An exterminator told my friend that when you begin to see ants, they are the scouts. Stop these and you won't have ants. My son discovered that if you spray them with Windex (or any other glass cleaner), they are exterminated. Keep after it for a while and you won't have ants. We have used this for years. 2 days ago our humming bird feeder leaked onto the concrete front porch...the liquid got down in the crack between brick and concrete so there was not way to flush it out. Ants
appeared quickly, I sprayed them with Windex. Watched through the day and kept spraying them. Now ant free! Safe for kids, pets and environment! It is worth a try before you spend hundreds.
There is nothing like having fresh asparagus from your own garden! Asparagus is just one of those crops that no matter how fresh it may look or feel in the supermarket - the taste of home
grown can't be beat!
Asparagus is different than most of the vegetable crops planted in the garden. Unlike annual varieties such as tomatoes, cucumber and peppers that need planted each year - asparagus is a perennial. Once established, they can provide a good crop for 20 to 25 years for you and your family to enjoy!
They also differ because plants are either male or female. The males are known to have larger and more abundant spear production, while the female varieties tend to be thinner and produce seeds in the fall for reproduction. Most prefer to plant only the male for the added production levels. Popular male varieties such as Jersey Giant and Jersey Knight are great choices for those looking for maximum yields.
Asparagus can be started from seed or from what are called crowns - which are nothing more than the roots of 1 to 2-year-old asparagus plants. Most, (including us) really prefer starting them with the crowns and not from seed. Growing from seed can take up to 2 to 3 years to have edible spears formed - while starting with crowns can give you a few spears to enjoy by the second year. It's also easier to start and maintain the crowns - as their growth is more defined early on, making it easier to keep weeded.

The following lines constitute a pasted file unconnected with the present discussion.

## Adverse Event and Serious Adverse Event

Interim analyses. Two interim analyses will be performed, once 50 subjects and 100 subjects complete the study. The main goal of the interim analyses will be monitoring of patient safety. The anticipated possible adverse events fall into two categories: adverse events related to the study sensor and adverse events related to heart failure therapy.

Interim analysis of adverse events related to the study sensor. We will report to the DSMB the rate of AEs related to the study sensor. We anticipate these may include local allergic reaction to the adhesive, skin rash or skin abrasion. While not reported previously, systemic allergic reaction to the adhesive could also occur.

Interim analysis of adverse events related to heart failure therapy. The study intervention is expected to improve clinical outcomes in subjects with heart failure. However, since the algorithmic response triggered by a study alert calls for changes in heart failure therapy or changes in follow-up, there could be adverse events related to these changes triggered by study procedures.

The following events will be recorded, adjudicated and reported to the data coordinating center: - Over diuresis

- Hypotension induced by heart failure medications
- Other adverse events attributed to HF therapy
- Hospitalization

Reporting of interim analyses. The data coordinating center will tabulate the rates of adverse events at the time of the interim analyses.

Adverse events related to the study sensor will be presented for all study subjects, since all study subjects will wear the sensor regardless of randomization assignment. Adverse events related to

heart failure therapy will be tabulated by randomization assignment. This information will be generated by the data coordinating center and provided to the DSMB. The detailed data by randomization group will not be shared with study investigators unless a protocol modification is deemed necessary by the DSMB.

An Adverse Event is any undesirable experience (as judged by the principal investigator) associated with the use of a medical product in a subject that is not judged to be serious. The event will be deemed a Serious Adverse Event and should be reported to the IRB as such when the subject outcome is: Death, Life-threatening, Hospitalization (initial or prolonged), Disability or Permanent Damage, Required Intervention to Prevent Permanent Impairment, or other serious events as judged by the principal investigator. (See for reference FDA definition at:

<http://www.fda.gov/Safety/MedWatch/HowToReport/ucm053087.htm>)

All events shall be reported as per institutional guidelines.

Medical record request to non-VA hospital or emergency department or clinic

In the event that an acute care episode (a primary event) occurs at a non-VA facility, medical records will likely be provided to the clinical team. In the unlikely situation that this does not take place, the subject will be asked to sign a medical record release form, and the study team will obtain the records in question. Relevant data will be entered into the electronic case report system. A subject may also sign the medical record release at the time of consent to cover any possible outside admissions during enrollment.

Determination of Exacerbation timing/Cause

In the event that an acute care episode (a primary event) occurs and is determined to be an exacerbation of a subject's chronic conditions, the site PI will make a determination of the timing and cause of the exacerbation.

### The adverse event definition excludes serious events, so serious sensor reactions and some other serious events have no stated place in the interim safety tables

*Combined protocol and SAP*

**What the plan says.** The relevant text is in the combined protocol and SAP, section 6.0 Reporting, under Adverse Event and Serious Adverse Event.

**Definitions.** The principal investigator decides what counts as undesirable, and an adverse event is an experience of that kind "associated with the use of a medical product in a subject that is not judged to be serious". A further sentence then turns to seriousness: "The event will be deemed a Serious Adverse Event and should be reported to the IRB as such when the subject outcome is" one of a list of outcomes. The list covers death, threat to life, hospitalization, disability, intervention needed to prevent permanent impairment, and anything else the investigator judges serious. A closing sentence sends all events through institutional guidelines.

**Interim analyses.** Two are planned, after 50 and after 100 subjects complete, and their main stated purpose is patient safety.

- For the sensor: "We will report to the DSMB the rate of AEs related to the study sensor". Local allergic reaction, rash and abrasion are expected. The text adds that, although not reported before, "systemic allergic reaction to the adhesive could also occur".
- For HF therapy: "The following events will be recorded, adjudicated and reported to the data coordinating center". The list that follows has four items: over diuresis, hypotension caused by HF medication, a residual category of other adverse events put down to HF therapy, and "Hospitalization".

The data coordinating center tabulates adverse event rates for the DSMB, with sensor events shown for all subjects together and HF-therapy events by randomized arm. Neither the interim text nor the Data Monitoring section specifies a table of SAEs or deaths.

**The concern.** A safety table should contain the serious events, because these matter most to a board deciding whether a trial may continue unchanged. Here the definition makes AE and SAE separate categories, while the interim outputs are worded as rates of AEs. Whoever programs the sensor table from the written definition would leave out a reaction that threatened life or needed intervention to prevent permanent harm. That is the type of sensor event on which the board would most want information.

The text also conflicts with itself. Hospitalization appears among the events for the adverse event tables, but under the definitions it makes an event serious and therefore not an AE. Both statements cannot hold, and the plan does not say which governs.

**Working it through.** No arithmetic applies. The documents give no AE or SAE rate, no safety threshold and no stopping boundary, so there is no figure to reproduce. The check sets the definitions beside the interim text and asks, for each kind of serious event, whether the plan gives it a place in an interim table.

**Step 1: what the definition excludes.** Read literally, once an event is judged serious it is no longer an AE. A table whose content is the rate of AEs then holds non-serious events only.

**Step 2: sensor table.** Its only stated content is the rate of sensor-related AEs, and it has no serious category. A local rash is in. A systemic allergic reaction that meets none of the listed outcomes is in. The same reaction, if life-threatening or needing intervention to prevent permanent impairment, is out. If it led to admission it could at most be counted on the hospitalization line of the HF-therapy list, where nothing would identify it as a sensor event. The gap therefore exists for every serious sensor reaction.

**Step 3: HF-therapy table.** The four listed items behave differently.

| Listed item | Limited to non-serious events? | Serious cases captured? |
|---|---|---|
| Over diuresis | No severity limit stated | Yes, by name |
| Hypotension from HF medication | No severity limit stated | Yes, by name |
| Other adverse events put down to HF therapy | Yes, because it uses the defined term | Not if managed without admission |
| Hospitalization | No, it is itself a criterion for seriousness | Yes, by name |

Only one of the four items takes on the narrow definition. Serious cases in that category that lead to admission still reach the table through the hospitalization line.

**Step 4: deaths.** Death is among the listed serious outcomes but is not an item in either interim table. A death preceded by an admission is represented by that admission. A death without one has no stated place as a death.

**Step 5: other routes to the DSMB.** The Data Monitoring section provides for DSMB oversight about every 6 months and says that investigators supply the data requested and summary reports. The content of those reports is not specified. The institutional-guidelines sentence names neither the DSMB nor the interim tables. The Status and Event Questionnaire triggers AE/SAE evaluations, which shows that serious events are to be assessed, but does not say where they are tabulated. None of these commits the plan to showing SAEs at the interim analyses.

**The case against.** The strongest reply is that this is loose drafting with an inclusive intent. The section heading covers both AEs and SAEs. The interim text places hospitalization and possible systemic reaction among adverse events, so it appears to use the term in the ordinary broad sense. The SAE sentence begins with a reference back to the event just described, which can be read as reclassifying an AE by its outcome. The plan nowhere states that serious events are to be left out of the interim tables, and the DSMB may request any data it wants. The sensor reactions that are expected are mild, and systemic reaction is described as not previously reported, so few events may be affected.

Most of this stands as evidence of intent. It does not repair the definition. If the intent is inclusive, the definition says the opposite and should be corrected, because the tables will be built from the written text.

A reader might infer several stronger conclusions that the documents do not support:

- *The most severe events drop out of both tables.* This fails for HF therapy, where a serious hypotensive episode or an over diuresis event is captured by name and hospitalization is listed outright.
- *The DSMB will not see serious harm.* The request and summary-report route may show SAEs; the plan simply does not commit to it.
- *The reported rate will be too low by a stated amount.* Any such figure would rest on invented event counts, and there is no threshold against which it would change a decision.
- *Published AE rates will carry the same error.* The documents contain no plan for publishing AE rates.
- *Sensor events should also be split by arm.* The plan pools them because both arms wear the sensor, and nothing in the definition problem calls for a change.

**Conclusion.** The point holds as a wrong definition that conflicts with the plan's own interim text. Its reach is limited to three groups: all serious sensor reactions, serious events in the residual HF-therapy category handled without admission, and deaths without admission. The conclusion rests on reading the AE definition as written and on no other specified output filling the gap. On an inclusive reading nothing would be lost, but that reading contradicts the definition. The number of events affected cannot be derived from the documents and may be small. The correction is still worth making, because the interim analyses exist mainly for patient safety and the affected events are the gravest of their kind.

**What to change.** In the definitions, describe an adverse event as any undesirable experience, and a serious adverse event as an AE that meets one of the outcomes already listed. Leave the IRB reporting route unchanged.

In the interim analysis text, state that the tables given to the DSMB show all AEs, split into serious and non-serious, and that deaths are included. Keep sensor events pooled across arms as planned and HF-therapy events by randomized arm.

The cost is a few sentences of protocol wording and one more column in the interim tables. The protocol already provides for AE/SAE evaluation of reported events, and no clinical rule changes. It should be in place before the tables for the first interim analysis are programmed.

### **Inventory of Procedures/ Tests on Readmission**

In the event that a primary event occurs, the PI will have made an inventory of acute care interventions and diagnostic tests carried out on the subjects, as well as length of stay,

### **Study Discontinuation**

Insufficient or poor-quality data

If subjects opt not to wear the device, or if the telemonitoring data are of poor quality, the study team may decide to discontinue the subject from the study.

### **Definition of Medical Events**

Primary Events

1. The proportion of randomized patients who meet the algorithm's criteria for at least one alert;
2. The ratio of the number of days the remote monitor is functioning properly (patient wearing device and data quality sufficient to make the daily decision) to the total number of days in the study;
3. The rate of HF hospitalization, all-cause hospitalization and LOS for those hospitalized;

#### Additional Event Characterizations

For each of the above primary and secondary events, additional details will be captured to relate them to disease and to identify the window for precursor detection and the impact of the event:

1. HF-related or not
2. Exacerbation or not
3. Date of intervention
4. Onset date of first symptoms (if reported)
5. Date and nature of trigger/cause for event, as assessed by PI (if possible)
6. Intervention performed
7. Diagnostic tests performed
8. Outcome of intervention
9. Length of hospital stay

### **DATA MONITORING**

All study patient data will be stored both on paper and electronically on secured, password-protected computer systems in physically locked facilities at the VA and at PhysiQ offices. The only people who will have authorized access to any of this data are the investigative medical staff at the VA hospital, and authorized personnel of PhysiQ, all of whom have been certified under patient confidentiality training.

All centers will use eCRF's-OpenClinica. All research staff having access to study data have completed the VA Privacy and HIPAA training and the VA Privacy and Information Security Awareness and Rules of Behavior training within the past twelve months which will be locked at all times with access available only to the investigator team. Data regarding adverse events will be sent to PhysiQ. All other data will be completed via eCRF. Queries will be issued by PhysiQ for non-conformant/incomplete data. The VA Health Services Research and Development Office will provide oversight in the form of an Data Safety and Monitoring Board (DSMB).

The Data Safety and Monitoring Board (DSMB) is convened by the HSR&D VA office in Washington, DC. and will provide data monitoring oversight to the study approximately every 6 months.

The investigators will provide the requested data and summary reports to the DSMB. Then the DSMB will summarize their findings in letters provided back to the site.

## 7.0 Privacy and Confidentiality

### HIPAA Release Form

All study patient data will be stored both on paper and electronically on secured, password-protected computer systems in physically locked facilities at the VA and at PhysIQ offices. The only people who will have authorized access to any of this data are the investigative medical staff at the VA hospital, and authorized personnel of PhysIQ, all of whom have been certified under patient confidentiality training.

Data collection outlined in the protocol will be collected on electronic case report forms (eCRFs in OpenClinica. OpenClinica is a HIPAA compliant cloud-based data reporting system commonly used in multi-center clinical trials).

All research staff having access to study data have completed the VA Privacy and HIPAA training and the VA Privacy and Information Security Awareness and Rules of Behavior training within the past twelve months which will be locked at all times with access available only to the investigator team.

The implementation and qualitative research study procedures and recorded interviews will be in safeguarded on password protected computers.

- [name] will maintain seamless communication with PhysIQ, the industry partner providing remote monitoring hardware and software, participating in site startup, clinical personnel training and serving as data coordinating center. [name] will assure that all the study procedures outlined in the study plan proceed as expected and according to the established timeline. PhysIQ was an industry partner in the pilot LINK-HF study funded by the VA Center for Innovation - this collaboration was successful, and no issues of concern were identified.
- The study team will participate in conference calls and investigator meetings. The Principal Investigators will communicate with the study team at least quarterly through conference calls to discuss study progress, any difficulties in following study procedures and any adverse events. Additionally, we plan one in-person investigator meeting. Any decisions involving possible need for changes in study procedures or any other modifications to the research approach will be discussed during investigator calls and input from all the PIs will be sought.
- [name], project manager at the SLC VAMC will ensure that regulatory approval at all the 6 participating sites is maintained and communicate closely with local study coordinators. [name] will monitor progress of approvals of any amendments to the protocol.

How To Plant :
With the long crop cycle of 20 or more years - it is important to prepare your bed space accordingly. Work in generous amounts of compost to the soil before planting to provide a good starting base for your crop. Asparagus will do best in a nice, sunny location. They can tolerate some partial shade, but grow and thrive much better with full sun.
To plant asparagus, you will want to dig a trench about 6" deep and about 8" wide. We like to space ours about 18" between crowns. Place the crown at the bottom of the trench, and cover with about 2" of topsoil. As the crown begins to grow through the soil, keep adding a few inches of soil until the soil level has filled in the trench over the course of a few weeks. This process allows the asparagus to develop a deep root system to provide for years of crop harvests.
For your first year, allow the plants to grow tall. Resist the temptation to cut a few spears - you want all of the growth to go to the plant and root structure. In the fall after they have died off, you can cut them off about 1" above the soil and place a little straw or compost mulch over them for the winter.